Given the high number of degrees awarded by universities every year and the very low number of tenure track faculty positions made available, research careers are something of a buyer’s market. We’ve seen universities continually increase the demands they make of their research employees. Researchers are required to do more and more beyond their actual research, including the usual teaching, mentoring, and serving on seemingly endless committees, but also primarily fundraising — science positions are increasingly similar to free-lance work, where the university essentially agrees to rent you space, and then you’re responsible for paying your own salary and costs through whatever grants you can bring in.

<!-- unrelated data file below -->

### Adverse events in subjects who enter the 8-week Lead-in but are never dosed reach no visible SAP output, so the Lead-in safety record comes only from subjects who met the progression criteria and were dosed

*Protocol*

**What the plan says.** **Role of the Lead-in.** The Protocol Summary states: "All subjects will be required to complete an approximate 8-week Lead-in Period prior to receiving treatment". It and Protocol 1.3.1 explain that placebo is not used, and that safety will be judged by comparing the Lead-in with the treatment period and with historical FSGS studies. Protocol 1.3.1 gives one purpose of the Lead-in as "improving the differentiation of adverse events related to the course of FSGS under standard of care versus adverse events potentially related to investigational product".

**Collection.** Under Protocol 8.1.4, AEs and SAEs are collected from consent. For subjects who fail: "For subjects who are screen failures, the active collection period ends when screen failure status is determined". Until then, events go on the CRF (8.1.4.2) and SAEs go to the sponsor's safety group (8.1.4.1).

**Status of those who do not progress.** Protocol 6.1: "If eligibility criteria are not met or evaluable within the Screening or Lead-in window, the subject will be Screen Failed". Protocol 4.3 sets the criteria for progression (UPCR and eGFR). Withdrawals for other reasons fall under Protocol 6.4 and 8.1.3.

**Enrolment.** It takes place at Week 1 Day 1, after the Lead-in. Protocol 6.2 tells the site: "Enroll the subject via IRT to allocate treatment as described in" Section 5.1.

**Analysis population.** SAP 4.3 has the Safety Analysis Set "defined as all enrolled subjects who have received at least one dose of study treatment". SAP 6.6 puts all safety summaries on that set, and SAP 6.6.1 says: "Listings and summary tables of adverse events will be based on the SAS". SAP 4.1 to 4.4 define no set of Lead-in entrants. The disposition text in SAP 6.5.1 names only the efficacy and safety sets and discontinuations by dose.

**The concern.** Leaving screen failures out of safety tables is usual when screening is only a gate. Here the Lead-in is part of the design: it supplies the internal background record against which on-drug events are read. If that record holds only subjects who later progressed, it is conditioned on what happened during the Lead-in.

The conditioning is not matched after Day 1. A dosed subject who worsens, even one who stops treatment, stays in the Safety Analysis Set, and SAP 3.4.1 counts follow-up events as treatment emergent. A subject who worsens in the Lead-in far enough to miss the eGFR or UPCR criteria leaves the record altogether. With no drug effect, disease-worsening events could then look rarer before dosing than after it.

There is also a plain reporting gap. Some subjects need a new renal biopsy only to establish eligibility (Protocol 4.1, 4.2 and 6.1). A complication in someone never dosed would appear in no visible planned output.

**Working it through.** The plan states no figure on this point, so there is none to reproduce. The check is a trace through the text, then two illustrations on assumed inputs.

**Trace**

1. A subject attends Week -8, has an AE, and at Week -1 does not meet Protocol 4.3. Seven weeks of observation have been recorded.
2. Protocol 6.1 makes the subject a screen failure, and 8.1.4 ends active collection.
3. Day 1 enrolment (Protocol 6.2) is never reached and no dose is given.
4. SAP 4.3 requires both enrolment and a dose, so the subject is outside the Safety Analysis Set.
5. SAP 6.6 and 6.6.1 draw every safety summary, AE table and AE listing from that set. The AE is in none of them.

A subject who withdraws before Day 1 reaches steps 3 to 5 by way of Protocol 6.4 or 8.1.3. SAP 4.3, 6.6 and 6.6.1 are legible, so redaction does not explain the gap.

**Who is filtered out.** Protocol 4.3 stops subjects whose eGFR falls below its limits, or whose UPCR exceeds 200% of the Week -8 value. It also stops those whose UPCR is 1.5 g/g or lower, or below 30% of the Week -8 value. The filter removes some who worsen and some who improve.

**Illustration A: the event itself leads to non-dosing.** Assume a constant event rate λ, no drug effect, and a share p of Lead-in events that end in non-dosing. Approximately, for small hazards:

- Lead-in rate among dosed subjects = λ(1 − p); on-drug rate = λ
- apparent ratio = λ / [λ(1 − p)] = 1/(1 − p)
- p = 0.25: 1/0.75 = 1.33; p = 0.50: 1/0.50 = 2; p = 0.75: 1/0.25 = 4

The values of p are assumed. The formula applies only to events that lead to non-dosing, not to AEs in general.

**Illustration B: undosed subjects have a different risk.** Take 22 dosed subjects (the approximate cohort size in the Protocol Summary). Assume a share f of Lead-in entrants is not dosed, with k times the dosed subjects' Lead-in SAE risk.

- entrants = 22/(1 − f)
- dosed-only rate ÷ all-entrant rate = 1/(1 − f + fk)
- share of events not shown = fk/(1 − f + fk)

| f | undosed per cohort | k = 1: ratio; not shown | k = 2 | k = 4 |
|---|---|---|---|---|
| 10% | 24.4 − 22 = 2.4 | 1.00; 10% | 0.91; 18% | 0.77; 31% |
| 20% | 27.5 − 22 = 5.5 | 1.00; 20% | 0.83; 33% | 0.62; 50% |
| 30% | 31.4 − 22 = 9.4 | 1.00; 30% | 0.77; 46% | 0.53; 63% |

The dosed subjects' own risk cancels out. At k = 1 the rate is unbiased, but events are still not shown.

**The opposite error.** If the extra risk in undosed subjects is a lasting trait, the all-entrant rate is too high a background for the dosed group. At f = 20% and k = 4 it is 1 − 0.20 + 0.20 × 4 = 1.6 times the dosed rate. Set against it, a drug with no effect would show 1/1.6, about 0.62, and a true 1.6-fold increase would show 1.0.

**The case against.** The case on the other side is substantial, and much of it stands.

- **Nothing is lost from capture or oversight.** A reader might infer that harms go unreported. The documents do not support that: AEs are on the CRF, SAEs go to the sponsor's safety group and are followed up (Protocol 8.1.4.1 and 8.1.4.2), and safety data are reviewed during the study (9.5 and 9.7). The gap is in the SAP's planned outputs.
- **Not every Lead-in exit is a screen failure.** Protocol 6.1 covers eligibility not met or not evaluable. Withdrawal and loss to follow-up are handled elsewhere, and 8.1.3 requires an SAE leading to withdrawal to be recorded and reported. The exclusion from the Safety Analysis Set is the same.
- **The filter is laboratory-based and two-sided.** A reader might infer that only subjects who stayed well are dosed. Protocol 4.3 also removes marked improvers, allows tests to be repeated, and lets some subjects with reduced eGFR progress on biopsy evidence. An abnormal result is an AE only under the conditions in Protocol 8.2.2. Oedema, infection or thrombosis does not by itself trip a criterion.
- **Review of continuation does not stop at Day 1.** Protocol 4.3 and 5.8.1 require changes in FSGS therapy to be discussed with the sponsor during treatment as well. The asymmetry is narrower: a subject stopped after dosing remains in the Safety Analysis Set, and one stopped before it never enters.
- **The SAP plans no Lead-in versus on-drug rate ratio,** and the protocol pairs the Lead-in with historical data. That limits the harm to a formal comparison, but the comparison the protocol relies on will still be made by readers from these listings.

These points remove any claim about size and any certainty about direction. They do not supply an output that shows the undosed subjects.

Now on top of this, researchers are being asked to jump through an enormous number of additional hoops, ranging from pre-registration of experiments, to posting of preprints (and monitoring and responding to resulting comments), to formal publication (where one must take great care to publish it in an outlet that follows the very specific rules set by your funders, your university, and all of your collaborators’ funders and institutions). Then you need to make the data behind the paper publicly available and help others use it, and if you really want to drive reproducibility, write up and release your methodologies. Societal impact is now deemed important, so you have to become your own publicist, promoting yourself and the work via social media. At the same time, people may be talking about your paper via post-publication peer review systems, so you need to monitor those and respond to any questions/criticisms. And of course, you likely have institutional, national and funding agency access policies with which to comply, so you have to figure out what those are (in a 2015 poll, more than half of researchers did not know their funder’s access policy), figure out the right version of the paper, figure out where it goes, under what conditions and at what time. Likely you have multiple authors from multiple institutions with multiple funding sources so you have to do this for multiple policies and deposit in multiple repositories.